There is increasing cross-sectoral unease about the mental health impact of COVID-19 and the lockdown put in place to combat it. A recent commentary in the Lancet suggested that “suicide is likely to become a more pressing concern as the pandemic spreads and has longer-term effects on the general population, the economy, and vulnerable groups” (Gunnell et al. 2020).
While a relationship between COVID and suicide is not clearly established, key to forging understandings of their potentially complex connections is an attention to the many suicide-related discussions currently happening on social media.
At the University of Birmingham, Dr Rachel Winter and I are currently investigating the impact of the pandemic on self-harm and suicide-related online content across a range of social media platforms using online ethnography. Funded by Samaritans, this project is part of our broader portfolio of research into online harms and relationships between social media and mental health.
The past few years have seen widespread concern about the potentially detrimental impact of online content related to self-harm and suicide. Both have been argued to encourage harmful offline behaviours and even, completed suicide. Whilst there are dangers to each, our previous research has argued for the need to recognise that informal peer support is a core part of self-harm content (Lavis and Winter 2020) and this is also acknowledged in relation to suicide content. As such, both can be an, albeit ambivalent, lifeline against an offline background of stigma, social isolation and mental health service lacks.
This function of peer-support is also emerging from our current analyses of suicide content during the pandemic. Users describe seeking online suicide discussions to gain the perspectives of others and be listened to without judgement. Crucially, our analyses suggest that COVID and lockdown may be leading people who were not previously suicidal to contemplate dying by suicide and also to seek support online. In addition, there are myriad posts from people recounting how the current pandemic has taken them back to a previous, subsequently resolved, suicidal ideation. One user was not alone in describing this as a return to “a dark and scary place.” There is a sense running through the discussions of how, as lockdown curtails other possibilities such as travel and socialising, suicide may become ‘more possible;’ it inches closer or, as another social media user put it, “creeps back.”
Social media also offers key insights into the causes of distress, with isolation, family troubles and job losses all discussed. In relation to the latter in particular, users poignantly recount financial strain, daily worry and being unable to afford food. Weaving through these online discussions are also pervasive uncertainty and hopelessness; some social media users describe how the atmosphere is “so tense,” how they have “horrible visions of the future,” and that “stories of ﬁnancial collapse and death” dominate the news. Whilst this hopelessness may incite individual anxiety or distress, it is described in terms more societal and collective than individual.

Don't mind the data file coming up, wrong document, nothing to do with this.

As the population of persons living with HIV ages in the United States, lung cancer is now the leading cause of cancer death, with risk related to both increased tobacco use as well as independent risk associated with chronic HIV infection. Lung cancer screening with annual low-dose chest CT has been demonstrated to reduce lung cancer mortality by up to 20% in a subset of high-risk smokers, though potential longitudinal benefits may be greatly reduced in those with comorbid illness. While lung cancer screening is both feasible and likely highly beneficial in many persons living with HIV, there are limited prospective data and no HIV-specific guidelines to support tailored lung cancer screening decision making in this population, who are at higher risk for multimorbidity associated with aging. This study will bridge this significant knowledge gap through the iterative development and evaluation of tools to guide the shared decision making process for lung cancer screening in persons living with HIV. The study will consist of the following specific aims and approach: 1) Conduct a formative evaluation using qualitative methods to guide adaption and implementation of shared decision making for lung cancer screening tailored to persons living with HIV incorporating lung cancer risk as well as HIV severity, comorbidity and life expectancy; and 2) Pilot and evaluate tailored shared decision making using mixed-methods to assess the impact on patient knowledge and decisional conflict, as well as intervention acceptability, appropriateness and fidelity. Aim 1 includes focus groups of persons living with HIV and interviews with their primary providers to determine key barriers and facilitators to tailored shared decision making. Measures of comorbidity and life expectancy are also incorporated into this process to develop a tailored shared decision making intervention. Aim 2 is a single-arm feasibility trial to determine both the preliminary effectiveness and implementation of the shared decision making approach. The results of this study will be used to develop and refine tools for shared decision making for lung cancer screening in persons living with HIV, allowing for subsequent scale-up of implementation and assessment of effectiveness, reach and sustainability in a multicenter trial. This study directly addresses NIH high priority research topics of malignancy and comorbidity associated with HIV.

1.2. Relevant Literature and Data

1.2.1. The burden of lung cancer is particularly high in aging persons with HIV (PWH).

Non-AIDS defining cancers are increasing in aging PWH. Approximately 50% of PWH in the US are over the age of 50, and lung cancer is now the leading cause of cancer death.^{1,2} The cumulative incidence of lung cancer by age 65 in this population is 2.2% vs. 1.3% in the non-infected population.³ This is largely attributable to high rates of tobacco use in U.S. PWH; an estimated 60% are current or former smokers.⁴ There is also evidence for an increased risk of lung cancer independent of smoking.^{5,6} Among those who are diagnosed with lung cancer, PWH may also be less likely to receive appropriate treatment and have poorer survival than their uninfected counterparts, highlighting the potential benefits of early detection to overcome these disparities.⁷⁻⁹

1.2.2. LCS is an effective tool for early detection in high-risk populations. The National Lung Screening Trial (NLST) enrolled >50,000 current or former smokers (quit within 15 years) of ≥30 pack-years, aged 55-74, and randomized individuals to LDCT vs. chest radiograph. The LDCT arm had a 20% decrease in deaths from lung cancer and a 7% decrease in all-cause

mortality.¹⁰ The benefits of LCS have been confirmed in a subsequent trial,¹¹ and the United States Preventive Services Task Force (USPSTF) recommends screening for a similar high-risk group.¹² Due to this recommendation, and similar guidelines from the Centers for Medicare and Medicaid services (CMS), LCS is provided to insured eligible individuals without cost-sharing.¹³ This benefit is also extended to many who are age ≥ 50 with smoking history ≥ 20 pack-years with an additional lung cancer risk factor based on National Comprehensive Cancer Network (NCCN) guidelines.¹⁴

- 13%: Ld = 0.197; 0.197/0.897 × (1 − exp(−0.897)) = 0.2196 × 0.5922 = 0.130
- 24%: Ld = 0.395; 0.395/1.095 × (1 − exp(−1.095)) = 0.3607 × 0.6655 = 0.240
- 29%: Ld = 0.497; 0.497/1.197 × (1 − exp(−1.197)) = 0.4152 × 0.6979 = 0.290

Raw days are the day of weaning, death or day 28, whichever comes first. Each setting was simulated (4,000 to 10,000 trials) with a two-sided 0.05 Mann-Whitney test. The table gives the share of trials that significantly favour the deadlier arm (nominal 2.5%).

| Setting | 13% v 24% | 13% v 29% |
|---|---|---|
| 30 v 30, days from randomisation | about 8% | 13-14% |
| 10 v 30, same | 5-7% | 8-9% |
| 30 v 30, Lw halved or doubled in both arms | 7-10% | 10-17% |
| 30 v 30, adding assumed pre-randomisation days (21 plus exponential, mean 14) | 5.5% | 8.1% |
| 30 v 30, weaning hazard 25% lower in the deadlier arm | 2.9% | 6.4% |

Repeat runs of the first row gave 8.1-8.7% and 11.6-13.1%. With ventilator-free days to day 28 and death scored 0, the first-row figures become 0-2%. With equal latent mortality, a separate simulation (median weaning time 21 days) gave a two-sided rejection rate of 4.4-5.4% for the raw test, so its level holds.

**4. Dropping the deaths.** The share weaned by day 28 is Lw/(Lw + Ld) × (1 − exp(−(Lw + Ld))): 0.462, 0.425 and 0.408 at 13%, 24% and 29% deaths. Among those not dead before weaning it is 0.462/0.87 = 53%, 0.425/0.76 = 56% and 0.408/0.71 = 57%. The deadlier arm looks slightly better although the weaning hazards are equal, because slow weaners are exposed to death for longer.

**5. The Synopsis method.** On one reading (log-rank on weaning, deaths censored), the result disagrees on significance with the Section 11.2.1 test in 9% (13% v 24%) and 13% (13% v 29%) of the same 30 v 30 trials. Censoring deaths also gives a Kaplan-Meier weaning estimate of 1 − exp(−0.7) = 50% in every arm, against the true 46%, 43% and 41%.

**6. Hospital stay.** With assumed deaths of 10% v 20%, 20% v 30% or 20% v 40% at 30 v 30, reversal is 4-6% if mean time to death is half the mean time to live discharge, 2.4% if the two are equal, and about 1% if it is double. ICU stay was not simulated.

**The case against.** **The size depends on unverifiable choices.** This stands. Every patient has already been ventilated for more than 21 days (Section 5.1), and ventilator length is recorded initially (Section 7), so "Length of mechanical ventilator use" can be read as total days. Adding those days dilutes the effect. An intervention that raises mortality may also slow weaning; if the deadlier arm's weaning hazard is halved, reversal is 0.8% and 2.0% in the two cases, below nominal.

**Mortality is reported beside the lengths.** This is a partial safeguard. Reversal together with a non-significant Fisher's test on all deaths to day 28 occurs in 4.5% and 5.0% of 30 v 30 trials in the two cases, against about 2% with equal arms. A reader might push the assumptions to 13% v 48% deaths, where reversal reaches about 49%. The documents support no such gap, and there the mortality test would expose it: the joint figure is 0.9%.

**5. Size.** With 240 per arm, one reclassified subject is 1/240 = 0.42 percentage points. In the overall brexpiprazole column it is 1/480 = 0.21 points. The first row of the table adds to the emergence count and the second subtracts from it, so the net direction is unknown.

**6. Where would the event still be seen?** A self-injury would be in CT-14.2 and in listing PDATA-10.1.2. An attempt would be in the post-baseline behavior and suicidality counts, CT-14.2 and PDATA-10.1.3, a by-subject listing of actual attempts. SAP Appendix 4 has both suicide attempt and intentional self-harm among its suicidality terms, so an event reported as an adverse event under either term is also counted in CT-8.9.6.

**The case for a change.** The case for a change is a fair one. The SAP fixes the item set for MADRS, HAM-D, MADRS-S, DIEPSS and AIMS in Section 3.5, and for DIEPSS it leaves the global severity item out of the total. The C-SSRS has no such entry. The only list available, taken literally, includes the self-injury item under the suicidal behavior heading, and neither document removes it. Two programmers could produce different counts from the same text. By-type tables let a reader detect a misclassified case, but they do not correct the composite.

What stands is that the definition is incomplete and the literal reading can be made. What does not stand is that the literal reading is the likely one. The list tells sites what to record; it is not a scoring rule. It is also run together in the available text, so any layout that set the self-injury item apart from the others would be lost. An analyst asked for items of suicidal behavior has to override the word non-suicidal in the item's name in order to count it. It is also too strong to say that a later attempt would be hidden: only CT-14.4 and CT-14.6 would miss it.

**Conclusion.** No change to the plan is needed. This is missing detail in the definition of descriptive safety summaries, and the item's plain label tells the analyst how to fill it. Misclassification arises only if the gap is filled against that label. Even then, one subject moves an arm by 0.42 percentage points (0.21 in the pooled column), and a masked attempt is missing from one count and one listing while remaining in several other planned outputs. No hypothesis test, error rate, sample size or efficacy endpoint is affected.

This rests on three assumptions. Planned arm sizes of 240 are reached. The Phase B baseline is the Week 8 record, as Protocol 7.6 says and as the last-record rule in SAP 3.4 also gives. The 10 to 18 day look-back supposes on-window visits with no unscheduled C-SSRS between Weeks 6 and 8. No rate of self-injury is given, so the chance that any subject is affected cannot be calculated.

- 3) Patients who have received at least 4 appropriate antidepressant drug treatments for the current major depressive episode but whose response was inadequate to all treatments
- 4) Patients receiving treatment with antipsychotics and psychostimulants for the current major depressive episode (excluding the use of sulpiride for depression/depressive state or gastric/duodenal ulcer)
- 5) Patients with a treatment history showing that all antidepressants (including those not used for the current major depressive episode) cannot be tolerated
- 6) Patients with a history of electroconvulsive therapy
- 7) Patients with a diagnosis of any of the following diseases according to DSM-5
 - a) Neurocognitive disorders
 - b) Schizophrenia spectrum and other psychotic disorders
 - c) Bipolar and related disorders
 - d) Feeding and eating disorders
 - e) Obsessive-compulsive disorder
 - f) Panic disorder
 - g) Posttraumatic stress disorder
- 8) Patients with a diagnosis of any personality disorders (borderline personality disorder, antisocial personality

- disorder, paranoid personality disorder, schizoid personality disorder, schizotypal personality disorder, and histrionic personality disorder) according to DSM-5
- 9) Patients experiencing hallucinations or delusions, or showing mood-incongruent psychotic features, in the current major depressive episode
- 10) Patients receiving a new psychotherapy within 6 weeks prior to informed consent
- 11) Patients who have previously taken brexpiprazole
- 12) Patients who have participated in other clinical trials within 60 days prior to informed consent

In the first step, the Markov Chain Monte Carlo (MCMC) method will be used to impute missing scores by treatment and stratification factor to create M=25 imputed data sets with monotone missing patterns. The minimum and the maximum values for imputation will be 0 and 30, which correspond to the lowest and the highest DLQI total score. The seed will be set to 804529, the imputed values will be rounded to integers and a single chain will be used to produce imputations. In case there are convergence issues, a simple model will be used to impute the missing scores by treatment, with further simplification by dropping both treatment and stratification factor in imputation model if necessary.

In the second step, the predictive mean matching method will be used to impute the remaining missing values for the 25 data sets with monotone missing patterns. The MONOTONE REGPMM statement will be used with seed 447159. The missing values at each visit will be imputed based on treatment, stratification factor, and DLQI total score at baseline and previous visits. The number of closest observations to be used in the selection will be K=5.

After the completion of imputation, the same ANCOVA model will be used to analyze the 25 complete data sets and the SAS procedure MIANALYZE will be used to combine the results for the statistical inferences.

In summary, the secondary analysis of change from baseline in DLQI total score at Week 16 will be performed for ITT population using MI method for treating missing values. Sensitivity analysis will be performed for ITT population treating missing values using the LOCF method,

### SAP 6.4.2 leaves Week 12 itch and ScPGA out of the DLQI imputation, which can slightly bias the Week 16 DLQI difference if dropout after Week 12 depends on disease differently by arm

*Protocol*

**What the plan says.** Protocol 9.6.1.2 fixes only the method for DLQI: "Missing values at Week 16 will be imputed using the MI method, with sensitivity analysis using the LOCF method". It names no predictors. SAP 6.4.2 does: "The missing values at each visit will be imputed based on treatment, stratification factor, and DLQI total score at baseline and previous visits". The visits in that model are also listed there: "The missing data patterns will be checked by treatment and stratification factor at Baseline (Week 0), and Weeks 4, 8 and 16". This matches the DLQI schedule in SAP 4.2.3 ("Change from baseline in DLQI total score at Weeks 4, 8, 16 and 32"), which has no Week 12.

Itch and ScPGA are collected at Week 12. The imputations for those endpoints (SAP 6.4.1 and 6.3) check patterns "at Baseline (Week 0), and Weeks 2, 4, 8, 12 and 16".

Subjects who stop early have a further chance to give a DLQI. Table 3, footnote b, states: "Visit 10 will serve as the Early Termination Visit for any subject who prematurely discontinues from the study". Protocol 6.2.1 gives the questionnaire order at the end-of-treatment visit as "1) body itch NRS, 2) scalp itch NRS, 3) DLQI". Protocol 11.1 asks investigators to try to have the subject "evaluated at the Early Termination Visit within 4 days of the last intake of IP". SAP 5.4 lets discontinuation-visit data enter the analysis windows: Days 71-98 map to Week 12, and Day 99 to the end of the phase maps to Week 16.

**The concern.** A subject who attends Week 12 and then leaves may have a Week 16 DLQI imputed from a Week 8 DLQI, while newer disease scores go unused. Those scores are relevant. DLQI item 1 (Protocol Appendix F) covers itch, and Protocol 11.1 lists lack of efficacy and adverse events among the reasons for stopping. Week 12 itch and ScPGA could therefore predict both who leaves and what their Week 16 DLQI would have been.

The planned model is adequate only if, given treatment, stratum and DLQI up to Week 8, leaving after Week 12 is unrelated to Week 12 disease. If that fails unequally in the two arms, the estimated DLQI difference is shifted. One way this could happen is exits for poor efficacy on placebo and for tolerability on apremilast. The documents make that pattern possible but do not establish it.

There is therefore a clear link emerging from social media between the pandemic and suicidality, but this necessitates cautious reflection. It is crucial that we do not tie causality so neatly to COVID or lockdown that we fail to look beyond these at the societal contexts that have shaped their impact. Just as the unequal effects of the virus across communities have shone a light on existing social determinants of physical health, social media users’ narratives poignantly elucidate the existing social contexts onto which COVID has mapped its mental health impact. The pandemic has both laid bare and exacerbated the structural violence, pervasive inequalities and unmet mental health needs that were already rooted in British society. It is therefore to these that suicide prevention needs to turn its attention, both through and beyond the pandemic. They demonstrate that easy solutions do not lie in the easing of lockdown or a quick return to a ‘previous normal’; for many that ‘normal’ was already too precarious. What COVID has shown us is that a whole systems approach to the intersections of social precarity and suicide in policy and practice is overdue. A prevention agenda needs to pay attention not only to the distress and inequality that COVID has precipitated but also to those that it has simply uncovered.